spot_img
HomeCOVID-19Q&A With State Epidemiologist on Covid Vaccines

Q&A With State Epidemiologist on Covid Vaccines

Vaccines are an important tool in mitigating the spread of Covid-19, said Dr. Erica Pan, California’s State Epidemiologist and Deputy Director of the Center for Infectious Diseases, at a news briefing Jan. 20, organized by Ethnic Media Services and the Vaccinate All 58 initiative.

“The risks of hospitalization and death remain high for unvaccinated individuals, so the most important thing we need to continue to do is get vaccinated and get boosted,” said Pan, a pediatric disease specialist and an expert on COVID-19. “All three available COVID-19 vaccines continue to be highly effective at preventing severe illness, hospitalization and death.”

Pan answered several questions at the briefing, addressing some of the most-asked questions on a call line California launched at the start of the pandemic, to address its residents’ concerns.

How do the COVID-19 vaccines work?
Like all other vaccinations, the vaccines teach our body’s immune system to fight against infection. Scientists have made the COVID-19 vaccines by using part of the virus’s genetic code, either a messenger RNA (mRNA) or DNA, depending on the type of vaccine.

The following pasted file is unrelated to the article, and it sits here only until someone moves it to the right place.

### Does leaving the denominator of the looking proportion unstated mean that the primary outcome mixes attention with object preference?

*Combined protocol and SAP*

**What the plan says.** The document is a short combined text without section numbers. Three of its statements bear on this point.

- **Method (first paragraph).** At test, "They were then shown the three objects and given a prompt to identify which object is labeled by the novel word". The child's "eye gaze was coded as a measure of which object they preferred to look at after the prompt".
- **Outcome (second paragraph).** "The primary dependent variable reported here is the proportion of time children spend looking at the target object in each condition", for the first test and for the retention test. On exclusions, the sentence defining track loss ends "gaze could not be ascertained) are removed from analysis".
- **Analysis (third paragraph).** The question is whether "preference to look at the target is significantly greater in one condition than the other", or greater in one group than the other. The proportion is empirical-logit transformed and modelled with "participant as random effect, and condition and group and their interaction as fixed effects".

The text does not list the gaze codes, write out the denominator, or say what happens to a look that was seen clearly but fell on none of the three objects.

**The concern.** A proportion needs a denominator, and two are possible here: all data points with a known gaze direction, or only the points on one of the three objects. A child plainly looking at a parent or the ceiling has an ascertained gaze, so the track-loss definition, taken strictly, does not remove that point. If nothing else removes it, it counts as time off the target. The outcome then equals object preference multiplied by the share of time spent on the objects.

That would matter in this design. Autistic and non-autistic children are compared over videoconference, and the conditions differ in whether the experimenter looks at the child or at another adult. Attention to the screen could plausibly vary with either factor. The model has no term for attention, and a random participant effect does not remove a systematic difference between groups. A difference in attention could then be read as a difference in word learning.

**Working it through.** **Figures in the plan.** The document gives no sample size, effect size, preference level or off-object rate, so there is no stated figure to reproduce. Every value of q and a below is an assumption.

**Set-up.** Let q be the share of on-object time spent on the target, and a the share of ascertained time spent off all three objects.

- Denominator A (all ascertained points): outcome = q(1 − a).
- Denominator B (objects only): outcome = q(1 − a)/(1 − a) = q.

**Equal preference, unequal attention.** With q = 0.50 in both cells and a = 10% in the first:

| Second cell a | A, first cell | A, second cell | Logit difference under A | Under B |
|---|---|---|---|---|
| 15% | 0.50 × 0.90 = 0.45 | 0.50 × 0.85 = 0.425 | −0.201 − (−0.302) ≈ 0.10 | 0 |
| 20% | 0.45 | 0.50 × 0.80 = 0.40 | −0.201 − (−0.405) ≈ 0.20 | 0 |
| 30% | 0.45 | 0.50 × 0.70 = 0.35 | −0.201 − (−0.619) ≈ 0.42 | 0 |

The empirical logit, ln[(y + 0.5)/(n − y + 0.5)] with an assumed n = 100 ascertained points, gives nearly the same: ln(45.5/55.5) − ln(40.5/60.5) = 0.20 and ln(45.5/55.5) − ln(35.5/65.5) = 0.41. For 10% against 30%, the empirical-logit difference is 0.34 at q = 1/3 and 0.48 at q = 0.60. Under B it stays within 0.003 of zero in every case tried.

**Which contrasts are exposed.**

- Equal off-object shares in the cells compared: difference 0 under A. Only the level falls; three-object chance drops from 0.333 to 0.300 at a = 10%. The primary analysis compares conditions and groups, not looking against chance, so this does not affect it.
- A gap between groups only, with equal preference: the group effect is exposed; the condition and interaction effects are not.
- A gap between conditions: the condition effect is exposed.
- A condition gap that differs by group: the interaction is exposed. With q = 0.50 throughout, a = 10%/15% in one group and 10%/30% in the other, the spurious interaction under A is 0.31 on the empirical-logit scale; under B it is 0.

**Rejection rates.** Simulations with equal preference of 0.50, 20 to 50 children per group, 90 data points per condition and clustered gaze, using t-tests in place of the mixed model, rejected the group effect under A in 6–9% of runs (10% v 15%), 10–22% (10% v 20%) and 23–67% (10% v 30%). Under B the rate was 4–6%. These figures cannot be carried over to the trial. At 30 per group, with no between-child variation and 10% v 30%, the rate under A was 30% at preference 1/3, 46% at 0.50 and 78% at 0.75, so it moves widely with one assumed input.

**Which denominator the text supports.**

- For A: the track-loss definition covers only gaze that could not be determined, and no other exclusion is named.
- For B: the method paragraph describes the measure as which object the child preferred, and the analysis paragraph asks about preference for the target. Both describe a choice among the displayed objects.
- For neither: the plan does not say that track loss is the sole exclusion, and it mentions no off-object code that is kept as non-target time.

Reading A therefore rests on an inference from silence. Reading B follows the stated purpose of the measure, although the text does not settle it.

Once inside the cell, this piece of the genetic code gives instructions to make a small, harmless piece of the COVID-19 virus called the spike protein. Our body notices the spike protein, and the immune system makes antibodies to destroy the spike proteins.

This process teaches your body how to recognize and fight against the virus. If you are exposed to the virus in the future, even currently circulating variants of the virus, your immune system will quickly recognize the virus and have the antibodies and T-cells ready to fight infection.

How effective are the vaccines against the new variants we are seeing?
The risks of hospitalization and death remain high for un-vaccinated individuals, so the most important thing we need to continue to do is get vaccinated and get boosted. All three available COVID-19 vaccines continue to be highly effective at preventing severe illness, hospitalization and death.

What are the benefits of receiving the vaccine even though you can still contract COVID-19?
Getting vaccinated and getting boosted helps keep you out of the hospital by lessening the severity of positive cases. Vaccines keep Californians off of ventilators and save lives. Protect yourself from the worst impacts of this virus and prevent spreading it from those at high risk or who can’t get the vaccine.

If someone already had COVID-19, do they still need to be vaccinated?
Excellent question, Yes. Even if you had previously had COVID-19, you should still get vaccinated, especially considering highly contagious variants impacting our communities. Immunity acquired from a previous infection of COVID-19 is strong but often variable from person to person and antibodies developed from a previous infection are also temporary, with immunity declining over time.